Antioxidant responses and metal accumulation in tissues of Nile tilapia Oreochromis niloticus under Zn, Cd and Zn + Cd exposures.
ABSTRACT We investigated the effects of Zn, Cd and a Zn + Cd mixture on antioxidant parameters and metal accumulation in Oreochromis niloticus. Fish were exposed to 0.5 and 5.0 mg l(-1) Zn, 0.1 and 1.0 mg l(-1) Cd, and 0.5 mg l(-1) Zn + 0.1 mg l(-1) Cd and 5.0 mg l(-1) Zn + 1.0 mg l(-1) Cd mixtures for 7 and 28 days to determine Zn and Cd accumulation, reduced glutathione (GSH) level and glucose-6-phosphate dehydrogenase (G6PD) activity in gill and liver. There was increasing accumulation of the metals in the tissues with increasing concentrations of metals in the exposure medium and with increasing duration of exposure (except at the lower concentration of Zn). Concentration of metals in the tissues of fish exposed to the Zn + Cd combination were significantly lower than in fish exposed to the single metal. The highest metal accumulation was observed in the liver. Exposure to the heavy metals affected the antioxidant parameters in the tissues, with both GSH level and G6PD activity in the gill and liver being increased under Zn, Cd and Zn + Cd exposures, especially in their higher concentrations. These increases in the antioxidant responses were higher with the Cd alone, and in combination with Zn, than with Zn alone. Furthermore, GSH level and G6PD activity increased with increasing exposure period only for Cd alone, and in Cd combination with Zn. The results indicate that O. niloticus resisted oxidative stress induced by heavy metal exposure by antioxidant mechanisms.
- SourceAvailable from: Rafael Trevisan[Show abstract] [Hide abstract]
ABSTRACT: This work evaluates the effects of caging, a known confinement stress, in Nile tilapia (Oreochromis niloticus) during an environmental study in Cubatão river, southern Brazil. Caging animals for 7 days, regardless of being at the reference or at a contaminated site, resulted in lower levels of antioxidant-related defenses (glutathione, glutathione S-transferase, glucose-6-phosphate dehydrogenase) in liver and physiological parameters (blood glucose and lactate) as compared with free-swimming animals. Higher hepatic glutathione reductase activity and elevated Hb content could be associated to contaminant exposure. In conclusion, the confinement stress in caged Nile tilapia biochemical and physiological disturbances, acting as a confounding factor in field studies.Marine environmental research 07/2013; · 2.34 Impact Factor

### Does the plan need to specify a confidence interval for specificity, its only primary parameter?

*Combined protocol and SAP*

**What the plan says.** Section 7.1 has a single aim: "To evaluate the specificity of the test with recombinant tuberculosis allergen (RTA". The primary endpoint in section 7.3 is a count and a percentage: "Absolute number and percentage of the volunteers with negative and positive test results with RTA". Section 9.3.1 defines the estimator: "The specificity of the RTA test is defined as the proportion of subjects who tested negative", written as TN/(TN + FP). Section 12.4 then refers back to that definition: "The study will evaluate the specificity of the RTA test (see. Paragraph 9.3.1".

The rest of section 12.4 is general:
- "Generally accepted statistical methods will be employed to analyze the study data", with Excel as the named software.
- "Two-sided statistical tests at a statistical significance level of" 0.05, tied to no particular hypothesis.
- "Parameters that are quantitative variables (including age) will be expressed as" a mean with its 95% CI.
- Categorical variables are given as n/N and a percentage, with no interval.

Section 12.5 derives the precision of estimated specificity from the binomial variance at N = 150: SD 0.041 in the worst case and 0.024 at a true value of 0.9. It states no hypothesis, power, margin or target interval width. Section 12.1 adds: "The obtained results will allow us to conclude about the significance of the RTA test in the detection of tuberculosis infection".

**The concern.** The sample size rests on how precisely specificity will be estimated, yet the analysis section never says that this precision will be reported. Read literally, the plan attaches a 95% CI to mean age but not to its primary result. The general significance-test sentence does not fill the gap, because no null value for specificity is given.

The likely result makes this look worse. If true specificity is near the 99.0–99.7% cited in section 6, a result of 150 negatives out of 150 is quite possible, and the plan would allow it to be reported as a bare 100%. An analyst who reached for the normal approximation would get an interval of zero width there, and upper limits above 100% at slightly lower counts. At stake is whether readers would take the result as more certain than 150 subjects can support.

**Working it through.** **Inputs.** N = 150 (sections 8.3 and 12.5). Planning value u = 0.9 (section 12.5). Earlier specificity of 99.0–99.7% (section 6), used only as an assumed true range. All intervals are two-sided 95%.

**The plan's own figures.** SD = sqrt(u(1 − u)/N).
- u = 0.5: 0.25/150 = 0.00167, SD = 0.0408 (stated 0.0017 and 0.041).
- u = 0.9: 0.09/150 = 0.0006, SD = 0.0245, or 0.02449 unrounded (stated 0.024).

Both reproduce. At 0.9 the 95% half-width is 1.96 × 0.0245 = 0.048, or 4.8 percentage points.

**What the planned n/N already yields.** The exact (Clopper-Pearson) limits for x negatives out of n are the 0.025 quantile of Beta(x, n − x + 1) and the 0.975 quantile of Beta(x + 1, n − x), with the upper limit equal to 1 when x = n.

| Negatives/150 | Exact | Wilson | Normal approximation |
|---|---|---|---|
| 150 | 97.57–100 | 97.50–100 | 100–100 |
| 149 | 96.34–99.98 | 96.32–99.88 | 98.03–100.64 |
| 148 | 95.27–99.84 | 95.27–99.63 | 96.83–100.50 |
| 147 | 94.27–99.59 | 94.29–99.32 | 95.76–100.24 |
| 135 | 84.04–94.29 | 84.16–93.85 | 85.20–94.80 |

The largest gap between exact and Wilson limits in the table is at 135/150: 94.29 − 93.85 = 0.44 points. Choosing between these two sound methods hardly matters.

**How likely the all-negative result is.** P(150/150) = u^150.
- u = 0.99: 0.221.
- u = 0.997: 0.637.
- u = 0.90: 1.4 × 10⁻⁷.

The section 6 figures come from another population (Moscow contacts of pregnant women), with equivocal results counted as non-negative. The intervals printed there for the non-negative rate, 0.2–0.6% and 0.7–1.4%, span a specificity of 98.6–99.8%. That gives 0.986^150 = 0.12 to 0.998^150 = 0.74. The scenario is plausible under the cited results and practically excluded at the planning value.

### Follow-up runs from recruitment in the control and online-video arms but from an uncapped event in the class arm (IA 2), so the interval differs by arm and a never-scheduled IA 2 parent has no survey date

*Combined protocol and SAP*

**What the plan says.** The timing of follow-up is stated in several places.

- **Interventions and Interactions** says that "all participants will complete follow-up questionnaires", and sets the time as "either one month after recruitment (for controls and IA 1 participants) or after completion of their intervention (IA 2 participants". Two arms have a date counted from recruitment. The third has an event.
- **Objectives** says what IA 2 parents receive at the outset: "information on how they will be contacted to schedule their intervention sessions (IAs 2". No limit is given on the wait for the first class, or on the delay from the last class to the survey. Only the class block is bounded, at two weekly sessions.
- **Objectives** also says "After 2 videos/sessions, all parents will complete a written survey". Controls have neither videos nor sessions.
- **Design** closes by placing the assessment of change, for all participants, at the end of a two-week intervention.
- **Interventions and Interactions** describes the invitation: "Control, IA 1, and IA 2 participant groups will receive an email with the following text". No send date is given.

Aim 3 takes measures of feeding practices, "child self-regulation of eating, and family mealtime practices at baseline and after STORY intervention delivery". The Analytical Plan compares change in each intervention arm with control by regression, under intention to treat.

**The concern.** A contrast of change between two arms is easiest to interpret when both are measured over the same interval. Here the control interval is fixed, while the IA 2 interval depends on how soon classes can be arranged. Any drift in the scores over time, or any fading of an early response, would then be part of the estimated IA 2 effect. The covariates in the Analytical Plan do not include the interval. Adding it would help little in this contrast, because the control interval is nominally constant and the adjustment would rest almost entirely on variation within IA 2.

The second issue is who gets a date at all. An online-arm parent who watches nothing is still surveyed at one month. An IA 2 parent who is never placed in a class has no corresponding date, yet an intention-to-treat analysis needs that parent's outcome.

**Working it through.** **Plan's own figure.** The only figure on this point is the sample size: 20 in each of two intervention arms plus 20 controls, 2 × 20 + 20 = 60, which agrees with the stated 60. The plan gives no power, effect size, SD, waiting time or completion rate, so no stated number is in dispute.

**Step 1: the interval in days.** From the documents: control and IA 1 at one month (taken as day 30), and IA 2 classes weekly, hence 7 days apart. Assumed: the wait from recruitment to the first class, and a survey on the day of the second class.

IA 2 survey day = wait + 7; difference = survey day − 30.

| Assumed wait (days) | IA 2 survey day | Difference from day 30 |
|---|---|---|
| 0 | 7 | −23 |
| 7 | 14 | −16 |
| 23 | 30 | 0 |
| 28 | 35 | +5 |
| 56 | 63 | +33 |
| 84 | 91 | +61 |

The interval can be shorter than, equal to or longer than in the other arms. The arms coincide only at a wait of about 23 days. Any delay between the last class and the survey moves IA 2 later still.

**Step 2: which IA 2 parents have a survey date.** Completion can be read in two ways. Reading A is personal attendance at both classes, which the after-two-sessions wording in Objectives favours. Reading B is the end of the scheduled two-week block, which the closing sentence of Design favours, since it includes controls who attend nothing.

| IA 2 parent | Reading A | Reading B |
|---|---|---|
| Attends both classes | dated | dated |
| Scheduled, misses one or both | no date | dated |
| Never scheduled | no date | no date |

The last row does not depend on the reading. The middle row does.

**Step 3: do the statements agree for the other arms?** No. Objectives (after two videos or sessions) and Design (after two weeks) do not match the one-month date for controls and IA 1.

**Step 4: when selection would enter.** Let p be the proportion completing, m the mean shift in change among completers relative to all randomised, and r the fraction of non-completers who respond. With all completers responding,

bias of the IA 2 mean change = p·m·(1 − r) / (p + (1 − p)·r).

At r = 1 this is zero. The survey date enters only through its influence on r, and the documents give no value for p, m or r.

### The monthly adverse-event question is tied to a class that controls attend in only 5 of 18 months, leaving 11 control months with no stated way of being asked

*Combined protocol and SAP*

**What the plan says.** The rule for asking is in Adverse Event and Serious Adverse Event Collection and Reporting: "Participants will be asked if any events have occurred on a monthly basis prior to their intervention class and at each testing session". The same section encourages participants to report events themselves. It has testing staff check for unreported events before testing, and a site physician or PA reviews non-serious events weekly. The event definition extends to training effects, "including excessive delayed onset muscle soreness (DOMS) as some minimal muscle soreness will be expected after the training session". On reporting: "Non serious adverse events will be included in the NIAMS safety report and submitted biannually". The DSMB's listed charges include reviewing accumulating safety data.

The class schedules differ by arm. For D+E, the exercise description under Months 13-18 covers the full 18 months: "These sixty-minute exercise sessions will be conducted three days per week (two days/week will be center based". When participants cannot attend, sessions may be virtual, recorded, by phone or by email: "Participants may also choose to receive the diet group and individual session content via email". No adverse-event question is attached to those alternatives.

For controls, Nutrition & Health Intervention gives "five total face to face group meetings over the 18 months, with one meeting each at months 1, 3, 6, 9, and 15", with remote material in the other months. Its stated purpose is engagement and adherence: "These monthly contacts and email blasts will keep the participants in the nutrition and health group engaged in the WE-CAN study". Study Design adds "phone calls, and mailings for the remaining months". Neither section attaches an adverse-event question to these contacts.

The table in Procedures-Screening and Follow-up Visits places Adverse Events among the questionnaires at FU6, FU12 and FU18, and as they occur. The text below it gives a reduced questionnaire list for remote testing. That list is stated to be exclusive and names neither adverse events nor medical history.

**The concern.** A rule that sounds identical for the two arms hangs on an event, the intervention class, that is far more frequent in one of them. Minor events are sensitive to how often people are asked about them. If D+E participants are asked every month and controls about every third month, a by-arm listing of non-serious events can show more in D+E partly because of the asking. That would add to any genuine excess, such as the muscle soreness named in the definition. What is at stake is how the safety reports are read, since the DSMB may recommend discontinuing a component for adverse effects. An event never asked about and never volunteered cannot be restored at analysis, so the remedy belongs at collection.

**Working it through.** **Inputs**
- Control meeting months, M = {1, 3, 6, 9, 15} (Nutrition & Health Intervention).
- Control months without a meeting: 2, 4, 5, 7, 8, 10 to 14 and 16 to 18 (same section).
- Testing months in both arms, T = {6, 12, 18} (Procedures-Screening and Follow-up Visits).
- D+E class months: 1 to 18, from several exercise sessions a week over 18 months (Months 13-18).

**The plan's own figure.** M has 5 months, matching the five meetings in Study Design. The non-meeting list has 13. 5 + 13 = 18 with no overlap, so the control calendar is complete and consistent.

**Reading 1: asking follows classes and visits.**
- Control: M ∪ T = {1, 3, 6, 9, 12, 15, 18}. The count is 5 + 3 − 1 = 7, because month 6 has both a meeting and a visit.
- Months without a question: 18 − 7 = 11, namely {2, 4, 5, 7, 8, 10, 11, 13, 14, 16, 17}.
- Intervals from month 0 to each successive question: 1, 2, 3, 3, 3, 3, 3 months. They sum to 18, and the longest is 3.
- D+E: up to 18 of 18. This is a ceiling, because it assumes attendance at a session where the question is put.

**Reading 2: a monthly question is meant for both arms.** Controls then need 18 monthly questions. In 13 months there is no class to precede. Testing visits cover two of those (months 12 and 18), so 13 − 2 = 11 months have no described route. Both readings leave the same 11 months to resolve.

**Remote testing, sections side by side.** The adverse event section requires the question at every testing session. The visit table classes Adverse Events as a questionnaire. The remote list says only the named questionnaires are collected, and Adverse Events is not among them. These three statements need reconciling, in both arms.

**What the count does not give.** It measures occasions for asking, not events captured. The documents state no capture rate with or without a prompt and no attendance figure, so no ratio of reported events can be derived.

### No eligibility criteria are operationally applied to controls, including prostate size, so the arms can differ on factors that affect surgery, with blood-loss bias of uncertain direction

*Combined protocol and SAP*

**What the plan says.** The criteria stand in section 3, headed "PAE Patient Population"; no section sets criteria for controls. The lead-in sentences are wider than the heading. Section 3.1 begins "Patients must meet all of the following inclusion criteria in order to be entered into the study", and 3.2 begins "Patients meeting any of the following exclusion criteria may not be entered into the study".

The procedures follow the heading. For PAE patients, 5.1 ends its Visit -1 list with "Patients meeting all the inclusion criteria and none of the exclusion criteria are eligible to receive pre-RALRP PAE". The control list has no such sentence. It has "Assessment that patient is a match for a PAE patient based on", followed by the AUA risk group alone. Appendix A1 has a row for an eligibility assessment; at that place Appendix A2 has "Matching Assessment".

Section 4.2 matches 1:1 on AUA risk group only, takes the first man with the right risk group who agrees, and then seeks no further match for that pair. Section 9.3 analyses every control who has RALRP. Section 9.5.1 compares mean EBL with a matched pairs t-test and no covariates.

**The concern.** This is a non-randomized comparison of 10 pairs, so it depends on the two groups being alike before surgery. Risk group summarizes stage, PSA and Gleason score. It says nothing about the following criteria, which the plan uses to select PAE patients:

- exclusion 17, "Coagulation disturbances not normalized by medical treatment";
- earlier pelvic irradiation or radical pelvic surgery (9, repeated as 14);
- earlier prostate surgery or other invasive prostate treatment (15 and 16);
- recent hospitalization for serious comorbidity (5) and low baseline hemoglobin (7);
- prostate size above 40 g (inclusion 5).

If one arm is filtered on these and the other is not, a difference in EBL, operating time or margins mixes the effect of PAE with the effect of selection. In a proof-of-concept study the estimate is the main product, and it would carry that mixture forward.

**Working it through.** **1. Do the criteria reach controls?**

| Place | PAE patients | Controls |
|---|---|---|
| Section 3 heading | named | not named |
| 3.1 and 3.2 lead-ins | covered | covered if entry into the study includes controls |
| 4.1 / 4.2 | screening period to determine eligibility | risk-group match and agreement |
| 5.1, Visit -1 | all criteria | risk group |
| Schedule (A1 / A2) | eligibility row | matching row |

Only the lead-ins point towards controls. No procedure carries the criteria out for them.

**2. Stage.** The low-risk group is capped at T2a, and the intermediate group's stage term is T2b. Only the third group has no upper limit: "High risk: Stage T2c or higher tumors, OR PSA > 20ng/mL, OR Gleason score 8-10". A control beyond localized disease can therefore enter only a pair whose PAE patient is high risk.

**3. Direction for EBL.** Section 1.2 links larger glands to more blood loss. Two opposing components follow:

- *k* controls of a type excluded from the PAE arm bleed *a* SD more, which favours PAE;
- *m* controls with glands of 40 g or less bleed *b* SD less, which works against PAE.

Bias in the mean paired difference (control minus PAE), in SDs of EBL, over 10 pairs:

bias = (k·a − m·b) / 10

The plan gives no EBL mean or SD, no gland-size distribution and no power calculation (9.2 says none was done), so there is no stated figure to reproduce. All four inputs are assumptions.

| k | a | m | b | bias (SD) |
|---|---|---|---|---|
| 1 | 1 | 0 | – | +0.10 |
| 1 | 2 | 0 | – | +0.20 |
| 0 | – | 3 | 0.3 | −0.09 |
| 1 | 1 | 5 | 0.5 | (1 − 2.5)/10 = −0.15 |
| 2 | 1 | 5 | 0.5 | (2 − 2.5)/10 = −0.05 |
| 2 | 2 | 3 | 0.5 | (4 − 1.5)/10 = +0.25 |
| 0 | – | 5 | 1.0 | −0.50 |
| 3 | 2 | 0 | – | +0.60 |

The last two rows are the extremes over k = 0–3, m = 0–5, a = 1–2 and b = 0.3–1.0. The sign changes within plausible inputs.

- [Show abstract] [Hide abstract]
ABSTRACT: Euplotes crassus, a single-celled eukaryote, is directly affected by environmental contaminants. Here, exponentially cultured E. crassus were exposed to cadmium, copper, lead, and zinc and then the reactive oxygen species (ROS) and total glutathione (GSH) levels were measured. Subsequently, the transcriptional modulation of glutathione peroxidase (GPx) and glutathione reductase (GR) were estimated by quantitative RT-PCR. After an 8-h exposure, significantly higher increases in the relative ROS and total GSH levels were observed in exposed group, compared to the controls. Real-time PCR data revealed that the expression levels of GPx and GR mRNA were sensitively modulated within 8h of exposure to all heavy metals. These findings suggest that these genes may be involved in cellular defense mechanisms by modulating their gene expression against heavy metal-induced oxidative stress. Thus, they may be useful as potential molecular biomarkers to assess sediment environments for contaminants.Marine pollution bulletin. 05/2014;
- [Show abstract] [Hide abstract]
ABSTRACT: In this study, laboratory experiments were conducted to investigate the combined effect of zinc and pH on metal accumulation and oxidative stress biomarkers in Carassius auratus. Fish were exposed to 0.1 and 1.0mg Zn/L at three pH values (5.0, 7.25, 9.0) for 3, 12, and 30d. After each exposure, the contents of three trace elements (Zn, Fe and Cu) were determined in liver. Generally, longer exposure to zinc (12d and 30d) increased hepatic Zn and Cu deposition, but decreased Fe content. Increasing accumulation of Zn in the tissue was also observed with increasing zinc concentration in the exposure medium. Moreover, hepatic antioxidant enzyme activities including superoxide dismutase (SOD), catalase (CAT) and glutathione peroxidase (GPx), together with the level of glutathione (GSH) were measured to evaluate the oxidative stress status. The decreases in the four measured biochemical parameters after 3d exposure might reflect the failure of the antioxidant defense system in neutralizing the ROS generated during the metabolic process, while the recovery of the antioxidants at days 12 and 30 suggested a possible shift toward a detoxification mechanism. With regard to the influence of pH on zinc toxicity, the general observation was that the living environment became more stressful when the water conditions changed from an acidic state toward a near-neutral or alkaline state.Aquatic toxicology (Amsterdam, Netherlands) 02/2014; 150C:9-16. · 3.12 Impact Factor